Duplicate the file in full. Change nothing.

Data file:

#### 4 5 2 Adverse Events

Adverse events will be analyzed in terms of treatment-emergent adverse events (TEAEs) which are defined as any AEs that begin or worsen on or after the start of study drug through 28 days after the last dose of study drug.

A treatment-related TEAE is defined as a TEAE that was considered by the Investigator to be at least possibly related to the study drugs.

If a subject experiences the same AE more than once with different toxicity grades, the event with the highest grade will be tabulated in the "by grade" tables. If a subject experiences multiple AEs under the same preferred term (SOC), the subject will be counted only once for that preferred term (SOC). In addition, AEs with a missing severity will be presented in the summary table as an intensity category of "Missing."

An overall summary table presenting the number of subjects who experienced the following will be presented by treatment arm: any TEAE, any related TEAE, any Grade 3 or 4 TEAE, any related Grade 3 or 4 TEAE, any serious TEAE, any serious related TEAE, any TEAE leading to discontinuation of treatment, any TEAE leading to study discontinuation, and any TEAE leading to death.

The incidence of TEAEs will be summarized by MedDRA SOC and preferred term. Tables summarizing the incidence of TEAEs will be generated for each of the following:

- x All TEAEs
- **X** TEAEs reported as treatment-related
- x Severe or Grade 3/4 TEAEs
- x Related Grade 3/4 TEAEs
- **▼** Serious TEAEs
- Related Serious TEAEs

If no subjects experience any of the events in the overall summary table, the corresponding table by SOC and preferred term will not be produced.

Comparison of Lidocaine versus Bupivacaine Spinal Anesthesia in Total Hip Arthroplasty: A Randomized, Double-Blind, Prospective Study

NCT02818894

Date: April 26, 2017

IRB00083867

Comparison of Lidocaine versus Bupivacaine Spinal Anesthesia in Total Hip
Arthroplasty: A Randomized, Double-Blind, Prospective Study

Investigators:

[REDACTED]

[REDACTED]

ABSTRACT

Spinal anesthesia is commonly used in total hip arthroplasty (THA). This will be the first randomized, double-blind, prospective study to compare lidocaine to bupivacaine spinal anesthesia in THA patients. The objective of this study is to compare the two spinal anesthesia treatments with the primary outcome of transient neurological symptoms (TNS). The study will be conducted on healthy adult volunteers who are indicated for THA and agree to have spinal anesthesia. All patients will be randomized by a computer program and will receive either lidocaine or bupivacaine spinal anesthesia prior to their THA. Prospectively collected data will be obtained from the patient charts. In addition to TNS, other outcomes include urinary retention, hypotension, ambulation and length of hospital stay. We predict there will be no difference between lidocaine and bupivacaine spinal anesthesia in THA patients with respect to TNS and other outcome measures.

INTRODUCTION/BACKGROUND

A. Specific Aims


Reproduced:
#### 4 5 2 Adverse Events

Adverse events will be analyzed in terms of treatment-emergent adverse events (TEAEs) which are defined as any AEs that begin or worsen on or after the start of study drug through 28 days after the last dose of study drug.

A treatment-related TEAE is defined as a TEAE that was considered by the Investigator to be at least possibly related to the study drugs.

If a subject experiences the same AE more than once with different toxicity grades, the event with the highest grade will be tabulated in the "by grade" tables. If a subject experiences multiple AEs under the same preferred term (SOC), the subject will be counted only once for that preferred term (SOC). In addition, AEs with a missing severity will be presented in the summary table as an intensity category of "Missing."

An overall summary table presenting the number of subjects who experienced the following will be presented by treatment arm: any TEAE, any related TEAE, any Grade 3 or 4 TEAE, any related Grade 3 or 4 TEAE, any serious TEAE, any serious related TEAE, any TEAE leading to discontinuation of treatment, any TEAE leading to study discontinuation, and any TEAE leading to death.

The incidence of TEAEs will be summarized by MedDRA SOC and preferred term. Tables summarizing the incidence of TEAEs will be generated for each of the following:

- x All TEAEs
- **X** TEAEs reported as treatment-related
- x Severe or Grade 3/4 TEAEs
- x Related Grade 3/4 TEAEs
- **▼** Serious TEAEs
- Related Serious TEAEs

If no subjects experience any of the events in the overall summary table, the corresponding table by SOC and preferred term will not be produced.

Comparison of Lidocaine versus Bupivacaine Spinal Anesthesia in Total Hip Arthroplasty: A Randomized, Double-Blind, Prospective Study

NCT02818894

Date: April 26, 2017

IRB00083867

Comparison of Lidocaine versus Bupivacaine Spinal Anesthesia in Total Hip
Arthroplasty: A Randomized, Double-Blind, Prospective Study

Investigators:

[REDACTED]

[REDACTED]

ABSTRACT

Spinal anesthesia is commonly used in total hip arthroplasty (THA). This will be the first randomized, double-blind, prospective study to compare lidocaine to bupivacaine spinal anesthesia in THA patients. The objective of this study is to compare the two spinal anesthesia treatments with the primary outcome of transient neurological symptoms (TNS). The study will be conducted on healthy adult volunteers who are indicated for THA and agree to have spinal anesthesia. All patients will be randomized by a computer program and will receive either lidocaine or bupivacaine spinal anesthesia prior to their THA. Prospectively collected data will be obtained from the patient charts. In addition to TNS, other outcomes include urinary retention, hypotension, ambulation and length of hospital stay. We predict there will be no difference between lidocaine and bupivacaine spinal anesthesia in THA patients with respect to TNS and other outcome measures.

INTRODUCTION/BACKGROUND

A. Specific Aims